...Continued from Page 9.|
On the other hand, the touchscreen is quite sensitive to commands, requiring only gentle pressure. However, a button needs to be pressed longer than my experience has shown is normal before a command is accepted. You cannot quickly tap in a channel number: you must decisively press each button. This in itself could cause people to unconsciously press harder on the screen, rather than longer. Which leads to the "lagging" nature of the Director. Itís quite slow to change screens or devices, even if the new screen only contains a single button. While fine for the average person, power users looking to quickly get from one device to another may become frustrated. Fortunately, since you donít need to access a main menu to change devices, the problem isnít compounded.
All told the Director is an imposing physical presence Ė a big remote for big hands. Since no ergonomic finger grooves are provided, it can be a little slippery despite the "micro-fiber" feel coating. With no feet, either rubber or simply molded, it tends to slide around a bit on table surfaces. The saving grace is the slightly concave underside which provides a bit of help when resting the remote on a leg, plus it keeps it from rocking when placed on a flat surface.
Our famous MTBF!
Itís now time for everyoneís favorite low tech remote control test Ė the Menacing Thick Fluffy Blanket! Through this questionable scientific process we can determine the approximate strength of the transmitted infrared beam from a remote control. The Director passed Level One, one layer, with no noticeable degradation in performance. It also passed Level Two, though with decreased vertical offset range. Level Three, which only a few have ever passed, proved too much for the Director which couldnít meet the challenge. Thatís nothing to be concerned about though, since itís quite hard to see even a bright flashlight through that much fluff. During other IR testing we found the remote quite capable of bouncing signals off the roomís walls. This means you donít need to point it at exactly what youíre controlling, though in more severe tests we did find that it favored the right side where the extra IR emitters are located.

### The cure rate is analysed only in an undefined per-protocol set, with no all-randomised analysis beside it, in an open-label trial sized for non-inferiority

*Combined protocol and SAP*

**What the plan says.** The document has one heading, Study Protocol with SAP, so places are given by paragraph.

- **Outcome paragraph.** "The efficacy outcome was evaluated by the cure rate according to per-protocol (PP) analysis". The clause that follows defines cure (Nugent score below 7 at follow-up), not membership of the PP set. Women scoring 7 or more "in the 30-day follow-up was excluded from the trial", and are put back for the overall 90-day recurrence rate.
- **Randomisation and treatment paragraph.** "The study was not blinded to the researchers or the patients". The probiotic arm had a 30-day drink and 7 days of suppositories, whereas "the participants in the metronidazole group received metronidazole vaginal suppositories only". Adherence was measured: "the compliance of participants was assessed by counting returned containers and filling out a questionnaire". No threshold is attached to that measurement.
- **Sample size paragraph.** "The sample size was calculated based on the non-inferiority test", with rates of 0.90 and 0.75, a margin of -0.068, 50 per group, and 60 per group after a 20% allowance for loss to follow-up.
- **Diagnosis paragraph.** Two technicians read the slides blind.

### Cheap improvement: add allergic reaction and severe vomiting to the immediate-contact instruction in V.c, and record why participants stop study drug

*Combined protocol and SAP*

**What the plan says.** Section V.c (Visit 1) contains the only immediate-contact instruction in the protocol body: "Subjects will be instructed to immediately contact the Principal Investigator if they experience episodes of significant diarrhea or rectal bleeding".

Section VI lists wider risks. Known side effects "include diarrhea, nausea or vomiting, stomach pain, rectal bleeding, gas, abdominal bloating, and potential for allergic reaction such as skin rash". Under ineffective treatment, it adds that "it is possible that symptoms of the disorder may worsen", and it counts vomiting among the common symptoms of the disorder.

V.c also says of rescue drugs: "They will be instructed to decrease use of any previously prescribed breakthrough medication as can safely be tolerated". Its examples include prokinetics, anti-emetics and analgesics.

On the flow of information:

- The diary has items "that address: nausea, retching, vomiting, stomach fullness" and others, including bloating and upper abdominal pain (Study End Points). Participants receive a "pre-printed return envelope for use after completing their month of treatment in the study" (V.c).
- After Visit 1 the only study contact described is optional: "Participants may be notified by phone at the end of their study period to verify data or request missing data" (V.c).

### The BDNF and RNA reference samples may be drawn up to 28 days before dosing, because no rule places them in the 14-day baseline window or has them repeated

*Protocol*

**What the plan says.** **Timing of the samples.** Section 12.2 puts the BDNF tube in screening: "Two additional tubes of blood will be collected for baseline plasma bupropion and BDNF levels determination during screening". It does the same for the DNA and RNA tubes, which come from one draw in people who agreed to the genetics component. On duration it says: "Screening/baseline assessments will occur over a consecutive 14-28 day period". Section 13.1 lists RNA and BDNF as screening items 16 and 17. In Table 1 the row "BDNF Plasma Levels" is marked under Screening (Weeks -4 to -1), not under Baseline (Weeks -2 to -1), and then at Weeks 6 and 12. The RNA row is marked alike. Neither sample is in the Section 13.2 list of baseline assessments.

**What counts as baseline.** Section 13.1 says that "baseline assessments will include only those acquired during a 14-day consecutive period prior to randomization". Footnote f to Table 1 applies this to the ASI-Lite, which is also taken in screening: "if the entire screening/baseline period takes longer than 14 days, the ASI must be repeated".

Despite the rather good on-board help system, youíre still going to need a manual to get you through programming this remote. So, Iím very pleased to say that the Directorís manual is the best Iíve seen for a remote control Ė 5.5" by 8.5", 84 pages and spiral bound, it always lays open to exactly where you want it. Itís got sharp diagrams, clearly written text and is presented in an easy-to-follow format. Due to itís size, itíll be quite difficult to accidentally lose it. More companies should follow One For Allís lead.
After using this remote control for a while, itís apparent that the Director has an abundance of worthwhile features. Unfortunately, protracted configuration procedures, slow system performance, limited screen customization options, no PC software on the horizon, plus a $399 price tag, means the Director will have a decidedly uphill battle for market share amongst its similarly priced compadres.